That Bulk of Reasonable Parents
In education’s corner of the Intertubes, there’s a lot of ranting and raving about parents not being involved in their students’ schooling. Parents aren’t involved. Parents aren’t supportive. Parents are non-responsive. Parents are angry at the suggestion that their little angel could be a disruptive beast who never turns in work.
I have yet to meet one of these parents. That I haven’t met them either proves or disproves that they exist, depending on how you look at it, I suppose. Yet although I’m sure that there’s some truth in saying that there some parents are too busy holding three jobs to care about what happens with their little truant, by-and-large the parents I’ve even tried to contact are extremely supportive.
Case in point: Just yesterday, I met with the parents of Ceasar Nothisrealname, one of my failing sophomores. Though I can say he legitimately bright enough that he should be in AP classes — that is, I don’t tell his parents that because they want to hear it — he’s loud, talkative and will interrupt lectures and discussion with bombastic non sequiturs.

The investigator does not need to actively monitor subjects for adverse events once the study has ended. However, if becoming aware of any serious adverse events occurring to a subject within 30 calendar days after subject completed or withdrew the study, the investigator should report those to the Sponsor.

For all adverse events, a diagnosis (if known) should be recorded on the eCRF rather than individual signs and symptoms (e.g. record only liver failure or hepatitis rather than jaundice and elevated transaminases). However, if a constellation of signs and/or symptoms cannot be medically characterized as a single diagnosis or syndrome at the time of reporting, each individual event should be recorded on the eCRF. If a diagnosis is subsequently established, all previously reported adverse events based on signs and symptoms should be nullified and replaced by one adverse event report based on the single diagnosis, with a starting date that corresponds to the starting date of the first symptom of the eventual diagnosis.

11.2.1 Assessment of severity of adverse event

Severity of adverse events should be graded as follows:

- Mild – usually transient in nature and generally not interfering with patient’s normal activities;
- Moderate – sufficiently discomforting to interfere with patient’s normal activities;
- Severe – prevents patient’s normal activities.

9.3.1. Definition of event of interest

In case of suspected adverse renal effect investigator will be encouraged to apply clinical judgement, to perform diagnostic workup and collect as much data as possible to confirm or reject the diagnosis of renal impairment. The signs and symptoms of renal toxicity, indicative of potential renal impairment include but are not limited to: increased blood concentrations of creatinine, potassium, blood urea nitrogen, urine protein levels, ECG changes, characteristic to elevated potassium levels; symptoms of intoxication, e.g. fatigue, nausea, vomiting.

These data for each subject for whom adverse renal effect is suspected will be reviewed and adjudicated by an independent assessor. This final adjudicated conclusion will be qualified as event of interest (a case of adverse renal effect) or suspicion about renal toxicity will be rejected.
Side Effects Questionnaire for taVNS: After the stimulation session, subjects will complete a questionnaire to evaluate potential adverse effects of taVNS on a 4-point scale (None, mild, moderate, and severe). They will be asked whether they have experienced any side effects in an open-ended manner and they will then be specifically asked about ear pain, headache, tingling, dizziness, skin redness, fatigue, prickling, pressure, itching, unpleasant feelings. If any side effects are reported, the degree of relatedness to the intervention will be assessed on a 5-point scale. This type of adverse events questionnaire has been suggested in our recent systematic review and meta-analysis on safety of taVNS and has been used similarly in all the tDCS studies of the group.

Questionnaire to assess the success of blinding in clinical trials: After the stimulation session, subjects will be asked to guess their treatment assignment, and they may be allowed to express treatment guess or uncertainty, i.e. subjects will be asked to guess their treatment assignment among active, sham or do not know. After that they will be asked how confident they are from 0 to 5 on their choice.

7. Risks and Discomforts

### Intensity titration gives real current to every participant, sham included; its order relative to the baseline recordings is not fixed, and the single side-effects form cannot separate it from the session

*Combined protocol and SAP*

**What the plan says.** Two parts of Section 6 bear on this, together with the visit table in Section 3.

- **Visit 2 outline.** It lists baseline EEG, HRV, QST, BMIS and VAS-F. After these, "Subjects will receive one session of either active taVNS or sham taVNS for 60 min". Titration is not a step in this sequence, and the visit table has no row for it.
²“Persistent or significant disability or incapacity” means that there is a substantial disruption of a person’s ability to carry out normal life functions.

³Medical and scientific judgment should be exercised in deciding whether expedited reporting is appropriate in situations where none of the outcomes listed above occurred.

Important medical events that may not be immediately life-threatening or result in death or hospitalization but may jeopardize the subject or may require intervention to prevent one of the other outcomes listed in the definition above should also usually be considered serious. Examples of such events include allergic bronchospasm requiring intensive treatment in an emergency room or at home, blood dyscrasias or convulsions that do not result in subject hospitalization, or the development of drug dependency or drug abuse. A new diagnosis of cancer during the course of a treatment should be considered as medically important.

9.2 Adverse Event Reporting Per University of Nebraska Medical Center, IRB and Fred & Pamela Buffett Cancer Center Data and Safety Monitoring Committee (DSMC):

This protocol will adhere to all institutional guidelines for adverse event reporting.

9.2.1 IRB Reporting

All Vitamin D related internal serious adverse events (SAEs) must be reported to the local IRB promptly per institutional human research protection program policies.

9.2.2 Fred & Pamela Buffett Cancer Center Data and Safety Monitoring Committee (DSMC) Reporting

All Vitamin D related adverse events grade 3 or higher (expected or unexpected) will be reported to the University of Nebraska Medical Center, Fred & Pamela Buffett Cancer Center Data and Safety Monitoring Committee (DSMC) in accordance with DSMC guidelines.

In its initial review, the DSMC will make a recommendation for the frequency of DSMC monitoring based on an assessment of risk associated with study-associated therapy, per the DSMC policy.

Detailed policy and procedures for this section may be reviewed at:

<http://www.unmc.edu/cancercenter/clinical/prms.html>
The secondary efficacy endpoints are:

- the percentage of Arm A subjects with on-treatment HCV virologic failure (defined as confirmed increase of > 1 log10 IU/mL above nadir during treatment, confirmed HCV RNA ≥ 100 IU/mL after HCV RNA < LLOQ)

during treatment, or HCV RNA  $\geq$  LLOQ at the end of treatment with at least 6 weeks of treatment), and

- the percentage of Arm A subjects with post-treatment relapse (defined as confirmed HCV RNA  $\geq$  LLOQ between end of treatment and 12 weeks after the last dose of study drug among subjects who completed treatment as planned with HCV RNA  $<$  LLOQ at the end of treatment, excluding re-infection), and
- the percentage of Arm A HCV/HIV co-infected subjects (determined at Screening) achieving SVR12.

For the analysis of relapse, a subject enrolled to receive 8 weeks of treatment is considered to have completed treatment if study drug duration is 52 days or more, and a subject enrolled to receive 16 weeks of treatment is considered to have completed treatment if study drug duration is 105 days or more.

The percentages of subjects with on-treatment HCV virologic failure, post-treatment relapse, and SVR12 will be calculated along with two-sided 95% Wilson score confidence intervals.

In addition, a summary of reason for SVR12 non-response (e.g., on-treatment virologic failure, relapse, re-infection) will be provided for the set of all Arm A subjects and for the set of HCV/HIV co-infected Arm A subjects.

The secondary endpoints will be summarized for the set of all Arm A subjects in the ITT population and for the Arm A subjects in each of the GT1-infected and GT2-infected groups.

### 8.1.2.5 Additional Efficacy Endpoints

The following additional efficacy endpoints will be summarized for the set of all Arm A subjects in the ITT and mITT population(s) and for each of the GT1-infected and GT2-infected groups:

Ceasar would have close to a C if he made up his test and quiz. He just hasn’t. He has rarely turned in other assignments on time.
Confused if not frustrated or angry, his parents called Ceasar’s counselor yesterday, arranging to meet me after class for a same-day appointment. My master teacher would have been there had he known about it, but he had called in for a sub — me — that day.
Any trepidation I felt about talking to parents and fielding their questions evaporated in the first 30 seconds. Over the course of the next 15 minutes, they, whether they knew it or not, revealed Ceasar’s motivations, favored learning style, attitude and outlook. That he wants to play sports. That he learns well by listening to lecture, rather than taking notes. That he has only ever failed one class, and because of a questionable teacher.
Good to know.
When I start finally start teaching and getting paid for it, I plan on making parent contact within the first two months. Reasonable parents are always an asset, and are always leverage.
Here’s to my hope that I haven’t just been lucking out.